MAPPING SOLAR STRUCTURES WITH UAS

The Institute of Solar Research of the German Aerospace Center (DLR) deploys Microdrones unmanned aerial systems (UAS) to inspect solar power station technology that uses an array of mirrors. by Renee Knight

As one of the world’s leading concentrating solar power (CSP) research facilities, the Institute of Solar Research of the German Aerospace Center (DLR) is always looking for ways to hone solar energy technologies and improve solar power plant performance.

CSP uses a large array of mirrors that focus solar radiation onto a small area, and is a complement to the popular, low-cost photovoltaic (PV) cells in a completely new grid system. PV cells power solar plants by converting sunlight into electricity. CSP, on the other hand, stores energy thermally, can be turned on and off on demand, and can deliver power even when there’s no sun. For this to happen, the array of mirrors must be inspected to ensure they’re working as they should.

Back in 2009, the DLR team began looking into how unmanned aircraft systems (UAS) could make parabolictrough solar field inspections more effective, and quickly determined Microdrones offered the solutions they needed to map these solar structures, said Christoph Prahl of the DLR. The Microdrones md4-200 and md4-1000 are deployed through what is known as the QFly project.

“These mirrors need to be aligned very precisely concerning their geometry,” Prahl said. “We have different types of optical measurement technologies and take images of these mirrors to get their geometry. Then we can calculate the performance of these concentrated solar panels.”

The team completed the first successful UAS flight over a Spain-based solar power plant in 2014. They now fly between 50 and 100 missions a year with the md4-1000, Prahl said, collecting aerial images to find defects in a mirror’s shape, module orientation, torsion, or tracking deviations. About 60 collection segments can be inspected in one day.

Once the images are gathered, they are evaluated with a corresponding software, enabling the team to determine the optical and thermal properties of the solar field—and ultimately how the station is performing.

A More Effective Way to Collect Data

Before investing in the Microdrones systems, Prahl and his team acquired the images they needed via cherry USER SHOWCASE pickers, which wasn’t very efficient. Deploying UAS saves both time and money, and makes it possible to perform inspections without shutting these stations down. In just 30 minutes, the drone can gather the high-quality images needed to perform the required calculations—images they just can’t get from a camera on the ground.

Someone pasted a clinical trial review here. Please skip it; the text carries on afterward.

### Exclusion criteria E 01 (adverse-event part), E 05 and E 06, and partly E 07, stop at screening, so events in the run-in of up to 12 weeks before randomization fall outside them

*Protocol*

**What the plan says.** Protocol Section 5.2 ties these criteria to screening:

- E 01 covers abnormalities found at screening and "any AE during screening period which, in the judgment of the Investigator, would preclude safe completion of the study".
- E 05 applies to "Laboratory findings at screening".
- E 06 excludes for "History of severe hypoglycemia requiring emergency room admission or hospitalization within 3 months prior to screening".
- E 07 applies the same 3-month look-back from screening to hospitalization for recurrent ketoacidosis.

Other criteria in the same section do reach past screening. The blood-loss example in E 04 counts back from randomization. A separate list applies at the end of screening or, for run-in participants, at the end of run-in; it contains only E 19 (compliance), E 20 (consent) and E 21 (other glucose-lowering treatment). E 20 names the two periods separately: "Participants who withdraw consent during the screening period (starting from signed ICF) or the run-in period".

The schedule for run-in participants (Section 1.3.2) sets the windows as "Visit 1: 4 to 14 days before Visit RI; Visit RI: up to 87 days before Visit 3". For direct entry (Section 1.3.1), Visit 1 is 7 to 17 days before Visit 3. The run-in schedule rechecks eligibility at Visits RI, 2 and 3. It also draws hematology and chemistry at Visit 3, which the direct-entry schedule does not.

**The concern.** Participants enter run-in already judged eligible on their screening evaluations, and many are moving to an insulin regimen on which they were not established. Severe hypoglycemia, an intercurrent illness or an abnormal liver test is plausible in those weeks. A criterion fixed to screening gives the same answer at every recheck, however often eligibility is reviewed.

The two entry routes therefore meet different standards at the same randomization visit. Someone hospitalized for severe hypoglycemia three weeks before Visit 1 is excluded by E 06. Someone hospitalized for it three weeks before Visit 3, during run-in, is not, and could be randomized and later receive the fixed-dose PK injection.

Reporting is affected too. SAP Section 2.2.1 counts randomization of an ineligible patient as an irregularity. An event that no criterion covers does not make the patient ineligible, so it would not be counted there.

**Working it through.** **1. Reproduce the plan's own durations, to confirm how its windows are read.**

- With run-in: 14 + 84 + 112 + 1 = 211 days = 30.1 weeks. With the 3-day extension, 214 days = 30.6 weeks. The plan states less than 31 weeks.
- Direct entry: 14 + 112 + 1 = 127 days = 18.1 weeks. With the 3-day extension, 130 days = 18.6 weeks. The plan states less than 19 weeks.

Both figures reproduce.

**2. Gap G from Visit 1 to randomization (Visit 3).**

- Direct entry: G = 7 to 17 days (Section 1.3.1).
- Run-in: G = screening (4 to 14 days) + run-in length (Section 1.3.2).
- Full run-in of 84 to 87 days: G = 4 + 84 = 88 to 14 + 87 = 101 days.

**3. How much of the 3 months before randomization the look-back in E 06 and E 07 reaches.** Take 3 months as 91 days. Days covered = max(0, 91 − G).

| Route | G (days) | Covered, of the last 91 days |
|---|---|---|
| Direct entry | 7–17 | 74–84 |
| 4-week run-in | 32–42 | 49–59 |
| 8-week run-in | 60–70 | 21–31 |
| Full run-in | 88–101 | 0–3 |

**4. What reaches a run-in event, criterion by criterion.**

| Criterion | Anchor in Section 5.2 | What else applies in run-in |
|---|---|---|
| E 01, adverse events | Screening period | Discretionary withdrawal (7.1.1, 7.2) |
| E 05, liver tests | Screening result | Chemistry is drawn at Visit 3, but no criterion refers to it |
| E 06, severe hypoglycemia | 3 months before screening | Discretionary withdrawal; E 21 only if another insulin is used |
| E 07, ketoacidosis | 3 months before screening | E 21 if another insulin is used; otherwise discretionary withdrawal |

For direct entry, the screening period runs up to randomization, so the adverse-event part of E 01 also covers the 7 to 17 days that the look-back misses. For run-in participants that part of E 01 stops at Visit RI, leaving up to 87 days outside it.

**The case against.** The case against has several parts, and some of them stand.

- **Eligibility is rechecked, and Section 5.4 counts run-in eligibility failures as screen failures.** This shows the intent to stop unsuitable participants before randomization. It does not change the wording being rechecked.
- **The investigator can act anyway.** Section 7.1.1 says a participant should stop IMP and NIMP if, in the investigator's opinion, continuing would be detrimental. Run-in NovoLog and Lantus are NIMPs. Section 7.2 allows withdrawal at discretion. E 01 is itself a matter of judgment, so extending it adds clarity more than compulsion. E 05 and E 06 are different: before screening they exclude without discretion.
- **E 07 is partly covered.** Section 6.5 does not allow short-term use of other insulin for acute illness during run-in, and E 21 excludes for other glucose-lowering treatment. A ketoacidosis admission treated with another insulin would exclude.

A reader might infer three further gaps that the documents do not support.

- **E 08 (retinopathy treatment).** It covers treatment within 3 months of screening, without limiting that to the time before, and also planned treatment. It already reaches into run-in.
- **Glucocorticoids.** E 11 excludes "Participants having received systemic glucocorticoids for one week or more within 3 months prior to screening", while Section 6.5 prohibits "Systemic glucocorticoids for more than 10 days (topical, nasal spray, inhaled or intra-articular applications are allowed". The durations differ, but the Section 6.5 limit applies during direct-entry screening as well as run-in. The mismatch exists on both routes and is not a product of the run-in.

“The benefit of using a drone is you have a larger variability in perspective,” Prahl said. “It’s not possible to characterize solar plants if you’re taking images from the ground. Taking images from the air is much faster. It can be done automatically. If you tell the drone how to fly, it launches, takes the images and comes back. It’s efficient and fast and gives you good quality data.”

The Sensors

For now, DLR flies optic and infrared cameras on the drone, Prahl said, but they’re also interested in adding gas detectors. These sensors would identify any leaks from the transfer fluid system. They’re looking at various models now and hope to find one that’s not only sensitive enough to detect oil leaks, but that can also easily be deployed on the drone.

“These solar plants use heat transfer fluid. It’s what takes heat from the power plant to make it available in the power block to produce electricity, depending on the technology the plant is using,” Prahl said. “This is an organic oil you have pumping through the power plant. You can have leakages where this hot oil may get into the environment. It’s important to detect these leakages as early as possible.”

Why Microdrones

When DLR first began researching systems, they wanted a drone that featured a long-endurance time, that could carry 1 kilogram of payload and that offered automatic waypoint navigation. The Microdrones system checked all those boxes, but the company was also attractive because of its global presence, Prahl said.

One of the main challenges DLR faces in deploying UAS technology to inspect solar panel stations is the different regulations they must adhere to in every country they work in, Prahl said. While they have the necessary permissions to fly in Spain, that doesn’t carry over to other solar plants around the world that could benefit from this technology.

“The solution is to have a drone provider or drone company that has a worldwide presence,” Prahl said. “A UAS service provider in the country where you want to work.”

Microdrones also provides excellent customer service, Prahl said, and he knows he can turn to them if he ever needs guidance.

“We have continuously used their products and services since about 2010,” Prahl said. “We’ve bought two drones from them but also have been able to upload firmware and update payloads. We can call to check new functionality and how it will impact the drone. Microdrones has very good service after the sale; they are happy to help with questions, training and support.”

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